Who is Alex Schwazer? True story behind Netflix's Running for My Truth
The Italian athlete opens up about his doping allegations in Netflix's Running for My Truth.
Netflix is diving into the world of doping with its latest docuseries Running for My Truth, which looks at the mighty fall of one of Italy's biggest athletes – and his attempts to return to the world of race-walking.
Olympic gold-medallist Alex Schwazer hit the headlines back in 2012 after testing positive for the blood-boosting hormone EPO prior to representing Italy at the London Olympics, resulting in a three-year ban from race-walking, and while he made a return to the sport in 2016, he was hit once again with doping allegations and a ban.
However, this time, he alleged that his sample had been tampered with and that he was innocent. "I did not dope," Schwazer is seen saying in the Netflix documentary's trailer. "Either someone gave me this substance in the days prior or the test was manipulated."
Per Netflix's description, Running for My Truth tracks Schwazer's career from "golden boy of Italian sport to national disappointment", his return to competition and the latest behind his most recent ban – but who is Alex Schwazer and where is he now?
Here's everything you need to know about the true story behind Netflix's latest sporting docuseries.
Who is Alex Schwazer?
Alex Schwazer is an Italian race walker and Olympic gold medallist who retired from the sport after being disqualified from the 2012 Olympic Games over doping offences.
Born in Sterzing, South Tyrol, Schwazer began his professional race walking career in 2005 after winning a bronze medal in the 50km race at the 2005 World Championships.
He went on to break several Italian records, winning the Gran Premio Città di Lugano in 2010 and the Memorial Mario Albisetto 20km walk in 2012, after picking up a gold medal at the 2008 Beijing Olympics and the 2010 European Championships.
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The 38-year-old was due to compete in the 2012 Olympics 50km race walk, however he was disqualified from the London Games after the World Anti-Doping Agency found that his drugs test delivered "an adverse result".
"I made a mistake. My career is finished," Schwazer told Italian news agency Ansa (via Reuters) at the time. "I wanted to be stronger for this Olympics, I made a mistake."
The athlete was suspended for three years and nine months after failing the doping test and admitting to using the blood-boosting hormone EPO, resulting in the Italian Olympic Committee launching an investigation into the incident in 2014 as well as an eight-month suspended prison term and a €6,000 fine.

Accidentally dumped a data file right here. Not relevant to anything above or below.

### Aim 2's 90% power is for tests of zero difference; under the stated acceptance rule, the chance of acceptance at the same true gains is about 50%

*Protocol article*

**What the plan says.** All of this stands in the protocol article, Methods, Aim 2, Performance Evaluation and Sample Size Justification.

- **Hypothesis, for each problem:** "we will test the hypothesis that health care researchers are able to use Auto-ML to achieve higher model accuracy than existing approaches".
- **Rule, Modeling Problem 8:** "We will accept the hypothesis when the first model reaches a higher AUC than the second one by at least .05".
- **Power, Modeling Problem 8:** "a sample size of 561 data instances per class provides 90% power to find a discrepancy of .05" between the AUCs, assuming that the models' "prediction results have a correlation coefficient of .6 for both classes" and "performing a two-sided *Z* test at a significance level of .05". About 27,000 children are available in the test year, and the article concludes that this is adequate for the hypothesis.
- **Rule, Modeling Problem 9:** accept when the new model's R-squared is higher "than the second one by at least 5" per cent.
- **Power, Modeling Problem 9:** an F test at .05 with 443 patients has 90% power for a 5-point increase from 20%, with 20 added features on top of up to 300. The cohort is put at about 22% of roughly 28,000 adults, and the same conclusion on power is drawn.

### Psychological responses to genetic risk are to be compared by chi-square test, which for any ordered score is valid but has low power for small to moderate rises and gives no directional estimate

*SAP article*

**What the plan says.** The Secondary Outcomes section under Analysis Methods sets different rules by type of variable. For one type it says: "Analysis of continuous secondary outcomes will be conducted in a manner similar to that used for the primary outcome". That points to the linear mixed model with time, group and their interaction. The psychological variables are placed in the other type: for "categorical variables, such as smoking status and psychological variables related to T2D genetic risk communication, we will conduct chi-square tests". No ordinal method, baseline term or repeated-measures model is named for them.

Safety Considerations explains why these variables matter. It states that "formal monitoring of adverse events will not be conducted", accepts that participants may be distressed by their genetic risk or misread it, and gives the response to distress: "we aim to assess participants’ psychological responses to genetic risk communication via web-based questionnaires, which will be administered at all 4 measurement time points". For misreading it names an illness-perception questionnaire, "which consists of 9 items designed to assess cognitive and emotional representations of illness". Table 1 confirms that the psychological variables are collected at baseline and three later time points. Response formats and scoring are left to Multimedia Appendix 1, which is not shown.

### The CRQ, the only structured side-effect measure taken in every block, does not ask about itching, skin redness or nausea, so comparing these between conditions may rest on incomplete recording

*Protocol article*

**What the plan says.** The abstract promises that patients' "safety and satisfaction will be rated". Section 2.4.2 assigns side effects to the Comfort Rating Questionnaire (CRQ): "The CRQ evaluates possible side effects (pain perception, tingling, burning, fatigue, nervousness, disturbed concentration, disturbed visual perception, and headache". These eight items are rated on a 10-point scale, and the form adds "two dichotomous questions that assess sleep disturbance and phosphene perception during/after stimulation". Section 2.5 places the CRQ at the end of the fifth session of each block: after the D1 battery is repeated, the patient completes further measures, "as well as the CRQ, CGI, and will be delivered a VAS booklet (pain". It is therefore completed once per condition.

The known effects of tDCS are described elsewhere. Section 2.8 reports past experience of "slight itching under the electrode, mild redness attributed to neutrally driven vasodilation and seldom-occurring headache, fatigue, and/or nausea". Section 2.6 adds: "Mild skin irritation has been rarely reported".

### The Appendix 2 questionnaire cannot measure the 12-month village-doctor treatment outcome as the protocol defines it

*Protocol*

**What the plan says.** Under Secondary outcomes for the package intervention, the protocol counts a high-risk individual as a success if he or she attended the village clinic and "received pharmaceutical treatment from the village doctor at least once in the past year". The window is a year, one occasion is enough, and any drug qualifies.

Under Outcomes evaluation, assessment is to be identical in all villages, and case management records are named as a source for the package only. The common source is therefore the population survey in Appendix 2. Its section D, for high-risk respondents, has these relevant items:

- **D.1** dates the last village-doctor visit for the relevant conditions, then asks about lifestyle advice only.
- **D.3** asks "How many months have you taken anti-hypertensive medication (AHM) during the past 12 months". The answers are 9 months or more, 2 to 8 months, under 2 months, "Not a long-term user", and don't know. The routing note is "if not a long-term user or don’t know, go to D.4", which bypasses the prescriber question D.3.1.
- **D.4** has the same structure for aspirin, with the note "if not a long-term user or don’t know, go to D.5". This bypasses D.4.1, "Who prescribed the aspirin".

Schwazer returned to race walking in 2016, winning the 50km race at the World Championships in May. However, a month later, his doping sample from January was re-tested by the World Athletics organisation, which found traces of anabolic steroid testosterone and provisionally suspended Schwazer from competing for another eight years.
The Court of Arbitration for Sport rejected his appeal for the suspension and said in a statement: "The CAS sanctioned him with an eight-year period of ineligibility starting on the date of today, less any period of provisional suspension effectively served as of 8 July 2016.
"All competitive results obtained by Alex Schwazer from and including 1 January 2016 are disqualified with all resulting consequences, including forfeiture of medals, points and prizes."
Schwazer claimed that he "didn't make any error", with his lawyer Gerhard Brandstaetter saying at the time: "It's strange. A test in January comes back negative then in May after he wins in Rome it becomes positive with anabolic substances that don't have anything to do with endurance sports.
"Alex doesn't have anything to do with this case. We'll fight with all of our strength so that the truth comes out."
Schwazer always asserted his innocence and in February 2021, a Bolzano court ruled that it was "highly likely" that his samples had been interfered with to produce a positive test, claiming that Schwazer "did not commit the crime".
The World Anti-Doping Agency strongly hit back at the ruling by saying it was "appalled by the multiple reckless and groundless allegations made by the judge against the organisation and other parties to this case".
In April 2022, after seeking an expert opinion and further studies from the Athletics Integrity Unit, WADA confirmed its position that Schwazer's 1st January 2016 sample had not been subject to any form of manipulation.
Where is Alex Schwazer now?
After the Bolzano court's ruling, Schwazer sought to overturn his eight-year ban at the Swiss Federal Tribunal, however the appeal was rejected, with the court saying that "there [were] no conditions" for the disqualification's suspension.
Schwazer was therefore unable to take part in the Tokyo 2020 Olympics due to his ban still being in place.
Last year, Schwazer took his case to the European Court of Human Rights, arguing that he had not had the opportunity of a fair trial in the sports courts.
According to Play the Game, the filing passed the assessment under Article 27 of the ECHR and has been assigned a case number.
As of 12th April 2023, Schwazer's application to the European Court of Human Rights is still awaiting its first judicial decision.
Schwazer appears in Running for My Truth – Netflix's four-part documentary about his sporting controversies and the political-judicial cases behind his competition ban.